Jordan bought the NBA's Charlotte Bobcats in 2010. On Sunday, with the team in the midst of a horrific season, Jordan put out a statement that he was "100% committed to building the Bobcats into a contender" and has "no plans to sell the team."
Johnson's already a proven businessman, having built Magic Johnson Enterprises into a $500 million-plus operation with movie theaters and Starbucks franchises, according to Forbes. He said he's committed to being the public face of the team and making the Dodgers the talk of Southern California again.
"I will have my office at Dodger Stadium. ... I'll be doing the community, getting out, selling the Dodger brand," he told "Baseball Tonight."
Mike Veeck, who's a partner in seven minor league baseball teams, said he thinks Johnson can provide exactly the magic the storied Dodgers need.
"They couldn't pick a better front guy," Veeck said. "I think this is a tremendous opportunity for both the fans and for him. I think baseball (fans) are clamoring for a face -- for somebody they feel who is on their side or one of them."
Can Johnson just use his magic?
Veeck knows something about bringing fans to the ballpark, using a "fun is good" mantra for such promotions as groundskeepers dragging the field in drag, massage-giving nuns and "VHS Demolition Night."
He's the son of the late, legendary major league owner Bill Veeck, who gave Chicago's old Comiskey Park its exploding scoreboard, hired 3-foot-7-inch Eddie Gaedel for an at-bat and won pennants with the 1948 Cleveland Indians and 1959 Chicago White Sox. The '48 Indians set an attendance record that was surpassed just twice in the next 30 years -- both times by the Dodgers.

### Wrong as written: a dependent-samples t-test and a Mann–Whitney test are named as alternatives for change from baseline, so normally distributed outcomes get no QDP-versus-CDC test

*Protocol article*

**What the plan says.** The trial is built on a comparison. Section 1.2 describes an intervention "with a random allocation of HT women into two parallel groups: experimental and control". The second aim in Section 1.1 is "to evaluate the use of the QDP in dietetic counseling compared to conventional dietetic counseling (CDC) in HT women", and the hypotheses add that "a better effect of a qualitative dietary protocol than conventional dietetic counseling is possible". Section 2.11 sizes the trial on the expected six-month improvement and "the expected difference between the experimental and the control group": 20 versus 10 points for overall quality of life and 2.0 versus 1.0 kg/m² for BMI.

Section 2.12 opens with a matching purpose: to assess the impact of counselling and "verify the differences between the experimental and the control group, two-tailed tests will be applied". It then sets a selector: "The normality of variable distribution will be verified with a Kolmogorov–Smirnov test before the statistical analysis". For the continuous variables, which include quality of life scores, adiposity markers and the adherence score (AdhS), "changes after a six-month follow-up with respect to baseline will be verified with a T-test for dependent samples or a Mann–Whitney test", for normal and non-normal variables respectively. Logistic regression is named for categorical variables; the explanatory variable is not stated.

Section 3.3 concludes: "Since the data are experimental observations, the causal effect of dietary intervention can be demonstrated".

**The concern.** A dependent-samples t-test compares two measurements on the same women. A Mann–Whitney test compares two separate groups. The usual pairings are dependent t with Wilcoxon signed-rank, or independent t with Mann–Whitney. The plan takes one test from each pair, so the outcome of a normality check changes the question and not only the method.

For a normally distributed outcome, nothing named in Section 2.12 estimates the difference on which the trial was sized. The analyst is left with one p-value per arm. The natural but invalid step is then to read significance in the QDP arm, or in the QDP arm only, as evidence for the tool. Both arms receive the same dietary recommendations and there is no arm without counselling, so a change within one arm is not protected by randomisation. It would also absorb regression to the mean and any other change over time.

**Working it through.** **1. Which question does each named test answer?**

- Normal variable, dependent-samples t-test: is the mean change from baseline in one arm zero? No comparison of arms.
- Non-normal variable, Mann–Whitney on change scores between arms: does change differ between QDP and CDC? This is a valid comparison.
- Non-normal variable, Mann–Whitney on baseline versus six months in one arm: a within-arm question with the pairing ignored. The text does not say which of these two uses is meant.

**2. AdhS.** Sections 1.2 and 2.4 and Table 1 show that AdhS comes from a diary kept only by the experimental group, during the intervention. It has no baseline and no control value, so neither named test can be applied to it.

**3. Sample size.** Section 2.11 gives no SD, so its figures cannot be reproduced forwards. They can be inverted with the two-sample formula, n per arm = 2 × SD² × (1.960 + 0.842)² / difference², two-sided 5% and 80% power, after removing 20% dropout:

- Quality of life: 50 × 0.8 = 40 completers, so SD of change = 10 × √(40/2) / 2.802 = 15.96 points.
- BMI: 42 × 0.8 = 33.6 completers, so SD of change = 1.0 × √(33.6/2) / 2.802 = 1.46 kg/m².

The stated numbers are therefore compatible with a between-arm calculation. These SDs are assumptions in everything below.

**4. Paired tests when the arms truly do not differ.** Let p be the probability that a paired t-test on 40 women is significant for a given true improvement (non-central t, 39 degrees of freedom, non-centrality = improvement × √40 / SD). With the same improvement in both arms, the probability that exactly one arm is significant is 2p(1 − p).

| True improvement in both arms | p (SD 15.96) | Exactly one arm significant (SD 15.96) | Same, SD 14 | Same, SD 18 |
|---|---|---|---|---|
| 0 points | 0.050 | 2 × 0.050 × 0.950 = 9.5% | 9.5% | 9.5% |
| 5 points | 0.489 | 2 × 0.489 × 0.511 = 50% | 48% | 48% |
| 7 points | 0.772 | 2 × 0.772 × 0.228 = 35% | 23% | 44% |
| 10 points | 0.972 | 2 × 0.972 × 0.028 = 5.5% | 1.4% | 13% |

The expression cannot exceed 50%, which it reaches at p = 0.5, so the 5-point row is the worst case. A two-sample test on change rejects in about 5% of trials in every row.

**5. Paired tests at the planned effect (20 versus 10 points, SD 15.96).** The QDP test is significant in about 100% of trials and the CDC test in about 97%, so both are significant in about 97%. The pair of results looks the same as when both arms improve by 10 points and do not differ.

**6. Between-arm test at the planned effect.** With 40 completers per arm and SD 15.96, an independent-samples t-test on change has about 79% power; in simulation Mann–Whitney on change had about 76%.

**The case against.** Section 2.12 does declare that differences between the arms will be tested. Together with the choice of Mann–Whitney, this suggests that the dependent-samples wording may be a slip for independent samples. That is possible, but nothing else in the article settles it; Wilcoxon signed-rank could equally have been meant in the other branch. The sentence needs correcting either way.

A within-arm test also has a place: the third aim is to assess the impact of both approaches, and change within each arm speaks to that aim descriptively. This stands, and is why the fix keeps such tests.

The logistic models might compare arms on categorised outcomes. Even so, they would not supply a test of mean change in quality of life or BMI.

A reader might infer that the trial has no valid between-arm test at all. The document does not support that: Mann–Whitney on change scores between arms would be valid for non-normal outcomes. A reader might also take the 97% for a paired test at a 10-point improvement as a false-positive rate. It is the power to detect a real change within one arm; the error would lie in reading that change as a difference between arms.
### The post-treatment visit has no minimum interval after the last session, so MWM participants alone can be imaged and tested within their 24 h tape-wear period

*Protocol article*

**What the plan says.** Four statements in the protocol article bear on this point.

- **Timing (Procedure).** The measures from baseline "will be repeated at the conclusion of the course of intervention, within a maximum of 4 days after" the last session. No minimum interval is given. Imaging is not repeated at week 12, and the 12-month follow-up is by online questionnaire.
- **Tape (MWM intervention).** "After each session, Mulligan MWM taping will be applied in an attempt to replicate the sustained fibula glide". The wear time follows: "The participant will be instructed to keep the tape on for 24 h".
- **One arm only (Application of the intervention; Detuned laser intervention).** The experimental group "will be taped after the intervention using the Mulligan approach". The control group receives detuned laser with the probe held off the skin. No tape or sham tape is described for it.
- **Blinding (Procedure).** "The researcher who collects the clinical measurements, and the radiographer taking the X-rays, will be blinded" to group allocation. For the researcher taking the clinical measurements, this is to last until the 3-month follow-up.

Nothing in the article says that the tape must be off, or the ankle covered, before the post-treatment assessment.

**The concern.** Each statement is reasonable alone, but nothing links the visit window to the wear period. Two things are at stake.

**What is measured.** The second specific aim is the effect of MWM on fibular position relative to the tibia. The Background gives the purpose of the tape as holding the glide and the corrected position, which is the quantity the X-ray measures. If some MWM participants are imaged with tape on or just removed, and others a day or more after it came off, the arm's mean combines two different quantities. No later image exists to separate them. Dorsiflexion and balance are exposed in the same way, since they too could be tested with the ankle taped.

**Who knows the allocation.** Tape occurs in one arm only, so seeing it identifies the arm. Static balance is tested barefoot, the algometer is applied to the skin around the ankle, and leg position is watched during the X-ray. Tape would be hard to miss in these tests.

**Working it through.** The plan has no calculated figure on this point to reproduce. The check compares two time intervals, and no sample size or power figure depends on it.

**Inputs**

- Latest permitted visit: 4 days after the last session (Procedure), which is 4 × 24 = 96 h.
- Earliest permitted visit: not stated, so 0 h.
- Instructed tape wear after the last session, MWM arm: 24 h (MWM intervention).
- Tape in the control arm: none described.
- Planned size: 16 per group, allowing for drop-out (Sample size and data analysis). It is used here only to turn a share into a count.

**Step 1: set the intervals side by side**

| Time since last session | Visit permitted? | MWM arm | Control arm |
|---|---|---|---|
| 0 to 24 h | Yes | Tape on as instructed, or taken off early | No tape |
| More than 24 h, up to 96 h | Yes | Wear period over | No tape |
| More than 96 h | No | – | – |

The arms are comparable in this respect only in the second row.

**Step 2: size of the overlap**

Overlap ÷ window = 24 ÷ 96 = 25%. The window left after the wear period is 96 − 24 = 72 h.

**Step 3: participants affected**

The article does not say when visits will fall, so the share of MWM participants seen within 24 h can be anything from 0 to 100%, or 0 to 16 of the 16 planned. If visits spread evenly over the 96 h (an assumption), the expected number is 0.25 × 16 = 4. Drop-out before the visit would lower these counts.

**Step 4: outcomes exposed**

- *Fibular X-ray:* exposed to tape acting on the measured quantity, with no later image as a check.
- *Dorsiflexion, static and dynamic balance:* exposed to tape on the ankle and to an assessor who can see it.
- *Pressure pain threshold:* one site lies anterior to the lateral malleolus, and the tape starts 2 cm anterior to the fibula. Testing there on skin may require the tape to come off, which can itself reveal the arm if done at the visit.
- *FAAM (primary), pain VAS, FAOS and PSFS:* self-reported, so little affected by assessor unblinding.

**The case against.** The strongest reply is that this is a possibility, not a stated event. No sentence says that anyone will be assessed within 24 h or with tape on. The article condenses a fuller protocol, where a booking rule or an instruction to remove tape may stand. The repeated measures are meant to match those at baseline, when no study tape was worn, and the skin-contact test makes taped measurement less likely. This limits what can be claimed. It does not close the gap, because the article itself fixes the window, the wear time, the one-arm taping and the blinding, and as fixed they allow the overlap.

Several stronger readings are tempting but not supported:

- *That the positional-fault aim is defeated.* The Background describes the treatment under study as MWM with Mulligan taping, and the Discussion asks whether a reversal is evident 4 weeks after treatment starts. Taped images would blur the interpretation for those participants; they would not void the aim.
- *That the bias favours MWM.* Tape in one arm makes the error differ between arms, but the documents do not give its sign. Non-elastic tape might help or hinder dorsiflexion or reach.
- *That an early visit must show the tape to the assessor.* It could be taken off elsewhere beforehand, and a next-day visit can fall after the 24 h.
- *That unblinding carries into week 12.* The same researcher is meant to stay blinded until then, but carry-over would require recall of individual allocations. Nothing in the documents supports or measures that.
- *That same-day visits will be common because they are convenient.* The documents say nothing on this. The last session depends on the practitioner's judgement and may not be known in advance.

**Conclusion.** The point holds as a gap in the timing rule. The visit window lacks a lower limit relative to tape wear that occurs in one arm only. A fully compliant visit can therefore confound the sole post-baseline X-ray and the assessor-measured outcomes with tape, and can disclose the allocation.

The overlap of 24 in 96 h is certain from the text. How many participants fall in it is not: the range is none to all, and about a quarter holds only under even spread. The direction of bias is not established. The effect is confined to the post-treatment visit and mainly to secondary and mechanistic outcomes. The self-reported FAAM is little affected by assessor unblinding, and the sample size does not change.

Mike Veeck urges Johnson to listen to the fans by hosting town hall meetings and making frequent appearances.
"Now we have a chance for a legitimate hero on several planes to say, 'Let's get in this together,' " he said. "The most important thing is to involve them."
And once the Dodgers have re-established a customer-friendly reputation, then Johnson can tap into the benefits of Hollywood, Veeck suggested. "We're celebrity-driven. At first blush I'd name every night of the season after some (star) and almost dare them not to come!" he laughed.
There are never any guarantees in sports, of course. The Dodgers may have been overpriced, hurting future bottom lines. The ownership group dynamics may change. (When he bought the New York Yankees, George Steinbrenner said he'd be a hands-off owner; years later, one of his minority partners, John McMullen, offered the classic observation that "there is nothing quite so limited as being a limited partner of George Steinbrenner's.")
More directly, the crosstown Angels had a huge off-season, signing marquee player Albert Pujols, and have blanketed Southern California with billboards. On the other hand, the Dodgers are coming off a third-place finish and aren't expected to make the playoffs this season.
But, said Veeck, don't count Johnson out.
"His name is synonymous with fun and laughter," he added. "I'd love to have that gig, to promote fun and laughter with someone named Magic."